New evidence suggests that arts education helps students develop 21st century skills such as creativity, imagination, communication and teamwork.
If the Arab world continues to under-value arts education, it risks falling even further behind developed countries in preparing students for the knowledge economy.
Art for Art's Sake - a report released by the OECD today - should change the perspective of any country in the region that is truly aspiring to become an innovation hub in the 21st century. The UAE is well placed to advance arts education as it has made both education reform and access to the arts priorities of its national development strategy.
Innovative societies value artists as much as scientists and entrepreneurs. Entrepreneurship, in particular, is rightfully gaining recognition in the region as a wellspring of innovation. Arts education should have the same level of support.
Researchers have found that artists possess the type of habits of mind sought after in the job market, such as observing, persisting and stretching oneself. Arts graduates are among the most likely to hold highly innovative jobs - at par with graduates in engineering and computing. They are also needed as part of a growing trend of collaborative teams in companies that are competing in product development and marketing based on design. After all, it was smart design, not new technology, that gave Apple such success with the Ipod and Ipad.
Yet Arab governments, educators and parents continue to push students into traditional jobs.
Rabea Ataya, the CEO of Bayt.com, the Middle East's most established job site, says employers are searching for young people with good arts education, and pay them well. This information should debunk the myth an arts education does not lead to a good job.
The OECD study says music education strengthens IQ and academic performance, and may facilitate foreign-language training. Theatre education strengthens verbal skills. Visual arts strengthen geometrical reasoning. Drama enhances empathy and emotion regulation. Infusing the arts into schools makes their culture more inquiry based.
But in the Arab world few schools integrate arts education.
Three new initiatives could provide inspiration.
Finland created Aalto University, merging three schools to bring together art, engineering and business and nurture innovation and entrepreneurship. Aalto is attracting top academics and students, in Finland and internationally.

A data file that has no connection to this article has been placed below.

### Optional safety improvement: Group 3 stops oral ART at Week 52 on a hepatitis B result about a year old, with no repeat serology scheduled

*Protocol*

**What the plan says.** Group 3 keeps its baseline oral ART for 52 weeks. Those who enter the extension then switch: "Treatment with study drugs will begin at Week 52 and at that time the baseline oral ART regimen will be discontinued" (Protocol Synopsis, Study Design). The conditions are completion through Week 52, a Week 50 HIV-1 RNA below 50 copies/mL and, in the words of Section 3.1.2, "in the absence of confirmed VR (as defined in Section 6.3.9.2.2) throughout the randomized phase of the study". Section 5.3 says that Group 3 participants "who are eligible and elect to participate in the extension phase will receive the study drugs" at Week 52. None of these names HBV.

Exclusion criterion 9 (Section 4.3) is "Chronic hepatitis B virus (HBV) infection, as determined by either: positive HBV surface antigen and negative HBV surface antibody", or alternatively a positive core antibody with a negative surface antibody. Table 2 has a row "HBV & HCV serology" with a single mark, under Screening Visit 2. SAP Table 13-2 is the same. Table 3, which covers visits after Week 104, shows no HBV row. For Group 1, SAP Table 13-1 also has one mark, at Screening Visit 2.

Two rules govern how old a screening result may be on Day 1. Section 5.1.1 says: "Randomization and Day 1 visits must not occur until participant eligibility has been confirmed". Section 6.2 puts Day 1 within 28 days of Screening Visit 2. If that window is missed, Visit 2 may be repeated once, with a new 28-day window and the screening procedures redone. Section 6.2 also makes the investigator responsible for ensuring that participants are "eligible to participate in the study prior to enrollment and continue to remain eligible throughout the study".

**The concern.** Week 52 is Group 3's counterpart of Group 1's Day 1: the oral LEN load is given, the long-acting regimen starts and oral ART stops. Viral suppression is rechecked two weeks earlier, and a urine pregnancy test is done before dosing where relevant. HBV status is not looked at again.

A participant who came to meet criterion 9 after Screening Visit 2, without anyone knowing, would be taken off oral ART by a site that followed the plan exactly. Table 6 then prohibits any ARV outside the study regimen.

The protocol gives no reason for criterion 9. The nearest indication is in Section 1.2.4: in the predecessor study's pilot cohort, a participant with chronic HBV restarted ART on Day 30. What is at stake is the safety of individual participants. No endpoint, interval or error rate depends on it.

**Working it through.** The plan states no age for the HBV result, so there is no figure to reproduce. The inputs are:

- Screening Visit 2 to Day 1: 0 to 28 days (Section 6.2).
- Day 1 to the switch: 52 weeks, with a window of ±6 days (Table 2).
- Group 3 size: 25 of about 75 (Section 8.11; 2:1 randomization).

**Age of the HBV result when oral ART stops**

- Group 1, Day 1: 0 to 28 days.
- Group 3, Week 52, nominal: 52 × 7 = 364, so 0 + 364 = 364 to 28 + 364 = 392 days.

South Korea has added arts into its already successful STEM (science, technology, engineering, arts and mathematics) education. The idea is to increase graduates' self-confidence, creativity and teamwork.
Singapore established the School of the Arts, where students learn about physics through sculpture and math through music, for example. Practising artists work with students, emphasising experimentation, expression and discovery. The results are outstanding. The first cohort of students all passed the International Baccalaureate diploma examination; 44 per cent of them were in the top 5 per cent of students who took this exam worldwide.
The Arab world needs bold initiatives of its own, and the UAE has the necessary resources.
Governments, academics, the private sector and philanthropists all have roles to play in increasing awareness of the benefits of arts education. Training must be focused on using the arts to give students new ways to understand their subjects. Employers need to explain the need for arts graduates and the jobs available to them. The arts have always been a rich part of the Arab world's history and culture. Islamic art dating back to the seventh century is still celebrated today for its immense impact on architecture, painting, crafts and literature.
Amid concerns that globalisation is eroding Arab culture, investing in arts education would be sensible. Artists record experiences in ways history books cannot capture, they preserve culture by exploring its depths and unraveling its myths, and they give a voice to people's greatest hopes and dreams.
Every student in the Arab world should have the opportunity to develop artists' habits of mind and to reap the benefits, personally and professionally.
Maysa Jalbout, based in Abu Dhabi, is a non-resident Fellow at the Center for Universal Education at the Brookings Institution